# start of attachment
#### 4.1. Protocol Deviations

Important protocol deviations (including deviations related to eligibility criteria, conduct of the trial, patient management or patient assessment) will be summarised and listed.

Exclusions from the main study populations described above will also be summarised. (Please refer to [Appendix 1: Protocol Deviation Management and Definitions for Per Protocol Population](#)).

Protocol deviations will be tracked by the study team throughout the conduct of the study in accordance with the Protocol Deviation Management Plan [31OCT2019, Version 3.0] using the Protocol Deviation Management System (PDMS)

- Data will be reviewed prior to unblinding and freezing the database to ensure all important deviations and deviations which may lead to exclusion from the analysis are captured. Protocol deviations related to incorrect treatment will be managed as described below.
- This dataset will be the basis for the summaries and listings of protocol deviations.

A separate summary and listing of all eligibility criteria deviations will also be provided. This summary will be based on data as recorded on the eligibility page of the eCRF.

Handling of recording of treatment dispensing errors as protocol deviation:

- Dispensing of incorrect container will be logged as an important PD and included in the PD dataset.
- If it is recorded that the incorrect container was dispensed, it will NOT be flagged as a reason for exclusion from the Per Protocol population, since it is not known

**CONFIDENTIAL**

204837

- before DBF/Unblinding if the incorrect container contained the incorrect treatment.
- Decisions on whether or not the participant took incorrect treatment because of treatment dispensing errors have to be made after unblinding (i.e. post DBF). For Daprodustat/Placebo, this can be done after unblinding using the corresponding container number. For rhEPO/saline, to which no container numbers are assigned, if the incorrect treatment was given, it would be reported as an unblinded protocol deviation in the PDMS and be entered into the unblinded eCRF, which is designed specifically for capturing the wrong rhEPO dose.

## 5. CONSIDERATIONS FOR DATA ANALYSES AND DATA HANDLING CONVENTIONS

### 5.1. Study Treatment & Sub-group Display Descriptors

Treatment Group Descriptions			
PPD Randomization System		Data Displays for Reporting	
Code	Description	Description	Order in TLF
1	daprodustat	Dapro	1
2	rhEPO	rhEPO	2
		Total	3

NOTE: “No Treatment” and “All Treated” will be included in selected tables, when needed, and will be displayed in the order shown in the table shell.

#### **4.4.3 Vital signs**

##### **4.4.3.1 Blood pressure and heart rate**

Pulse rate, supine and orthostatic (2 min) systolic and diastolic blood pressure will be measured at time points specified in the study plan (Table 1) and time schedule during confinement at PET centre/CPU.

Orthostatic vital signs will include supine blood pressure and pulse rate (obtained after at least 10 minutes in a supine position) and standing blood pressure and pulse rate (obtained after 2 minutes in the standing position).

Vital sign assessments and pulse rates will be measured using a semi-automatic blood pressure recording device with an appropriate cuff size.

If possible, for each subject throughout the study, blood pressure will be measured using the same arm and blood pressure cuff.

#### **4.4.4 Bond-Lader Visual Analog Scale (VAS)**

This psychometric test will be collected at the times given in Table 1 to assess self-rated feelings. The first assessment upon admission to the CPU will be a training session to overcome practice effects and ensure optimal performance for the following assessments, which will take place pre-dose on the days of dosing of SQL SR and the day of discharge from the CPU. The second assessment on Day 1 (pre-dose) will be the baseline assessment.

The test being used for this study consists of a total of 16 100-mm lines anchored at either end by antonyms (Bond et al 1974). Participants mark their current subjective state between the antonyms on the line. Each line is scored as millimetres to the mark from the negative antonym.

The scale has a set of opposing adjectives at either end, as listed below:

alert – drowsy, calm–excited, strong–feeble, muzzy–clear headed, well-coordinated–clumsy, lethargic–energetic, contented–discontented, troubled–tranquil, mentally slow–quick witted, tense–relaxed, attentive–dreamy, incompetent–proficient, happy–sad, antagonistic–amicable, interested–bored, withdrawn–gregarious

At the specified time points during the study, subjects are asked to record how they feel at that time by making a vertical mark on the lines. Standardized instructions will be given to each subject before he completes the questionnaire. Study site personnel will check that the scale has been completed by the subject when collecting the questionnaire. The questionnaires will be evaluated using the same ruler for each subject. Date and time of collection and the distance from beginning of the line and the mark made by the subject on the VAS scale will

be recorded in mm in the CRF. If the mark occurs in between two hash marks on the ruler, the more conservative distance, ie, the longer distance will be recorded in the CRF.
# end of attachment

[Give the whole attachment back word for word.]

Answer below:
#### 4.1. Protocol Deviations

Important protocol deviations (including deviations related to eligibility criteria, conduct of the trial, patient management or patient assessment) will be summarised and listed.

Exclusions from the main study populations described above will also be summarised. (Please refer to [Appendix 1: Protocol Deviation Management and Definitions for Per Protocol Population](#)).

Protocol deviations will be tracked by the study team throughout the conduct of the study in accordance with the Protocol Deviation Management Plan [31OCT2019, Version 3.0] using the Protocol Deviation Management System (PDMS)

- Data will be reviewed prior to unblinding and freezing the database to ensure all important deviations and deviations which may lead to exclusion from the analysis are captured. Protocol deviations related to incorrect treatment will be managed as described below.
- This dataset will be the basis for the summaries and listings of protocol deviations.

A separate summary and listing of all eligibility criteria deviations will also be provided. This summary will be based on data as recorded on the eligibility page of the eCRF.

Handling of recording of treatment dispensing errors as protocol deviation:

- Dispensing of incorrect container will be logged as an important PD and included in the PD dataset.
- If it is recorded that the incorrect container was dispensed, it will NOT be flagged as a reason for exclusion from the Per Protocol population, since it is not known

**CONFIDENTIAL**

204837

- before DBF/Unblinding if the incorrect container contained the incorrect treatment.
- Decisions on whether or not the participant took incorrect treatment because of treatment dispensing errors have to be made after unblinding (i.e. post DBF). For Daprodustat/Placebo, this can be done after unblinding using the corresponding container number. For rhEPO/saline, to which no container numbers are assigned, if the incorrect treatment was given, it would be reported as an unblinded protocol deviation in the PDMS and be entered into the unblinded eCRF, which is designed specifically for capturing the wrong rhEPO dose.

## 5. CONSIDERATIONS FOR DATA ANALYSES AND DATA HANDLING CONVENTIONS

### 5.1. Study Treatment & Sub-group Display Descriptors

Treatment Group Descriptions			
PPD Randomization System		Data Displays for Reporting	
Code	Description	Description	Order in TLF
1	daprodustat	Dapro	1
2	rhEPO	rhEPO	2
		Total	3

NOTE: “No Treatment” and “All Treated” will be included in selected tables, when needed, and will be displayed in the order shown in the table shell.

#### **4.4.3 Vital signs**

##### **4.4.3.1 Blood pressure and heart rate**

Pulse rate, supine and orthostatic (2 min) systolic and diastolic blood pressure will be measured at time points specified in the study plan (Table 1) and time schedule during confinement at PET centre/CPU.

Orthostatic vital signs will include supine blood pressure and pulse rate (obtained after at least 10 minutes in a supine position) and standing blood pressure and pulse rate (obtained after 2 minutes in the standing position).

Vital sign assessments and pulse rates will be measured using a semi-automatic blood pressure recording device with an appropriate cuff size.

If possible, for each subject throughout the study, blood pressure will be measured using the same arm and blood pressure cuff.

#### **4.4.4 Bond-Lader Visual Analog Scale (VAS)**

This psychometric test will be collected at the times given in Table 1 to assess self-rated feelings. The first assessment upon admission to the CPU will be a training session to overcome practice effects and ensure optimal performance for the following assessments, which will take place pre-dose on the days of dosing of SQL SR and the day of discharge from the CPU. The second assessment on Day 1 (pre-dose) will be the baseline assessment.

The test being used for this study consists of a total of 16 100-mm lines anchored at either end by antonyms (Bond et al 1974). Participants mark their current subjective state between the antonyms on the line. Each line is scored as millimetres to the mark from the negative antonym.

The scale has a set of opposing adjectives at either end, as listed below:

alert – drowsy, calm–excited, strong–feeble, muzzy–clear headed, well-coordinated–clumsy, lethargic–energetic, contented–discontented, troubled–tranquil, mentally slow–quick witted, tense–relaxed, attentive–dreamy, incompetent–proficient, happy–sad, antagonistic–amicable, interested–bored, withdrawn–gregarious

At the specified time points during the study, subjects are asked to record how they feel at that time by making a vertical mark on the lines. Standardized instructions will be given to each subject before he completes the questionnaire. Study site personnel will check that the scale has been completed by the subject when collecting the questionnaire. The questionnaires will be evaluated using the same ruler for each subject. Date and time of collection and the distance from beginning of the line and the mark made by the subject on the VAS scale will

be recorded in mm in the CRF. If the mark occurs in between two hash marks on the ruler, the more conservative distance, ie, the longer distance will be recorded in the CRF.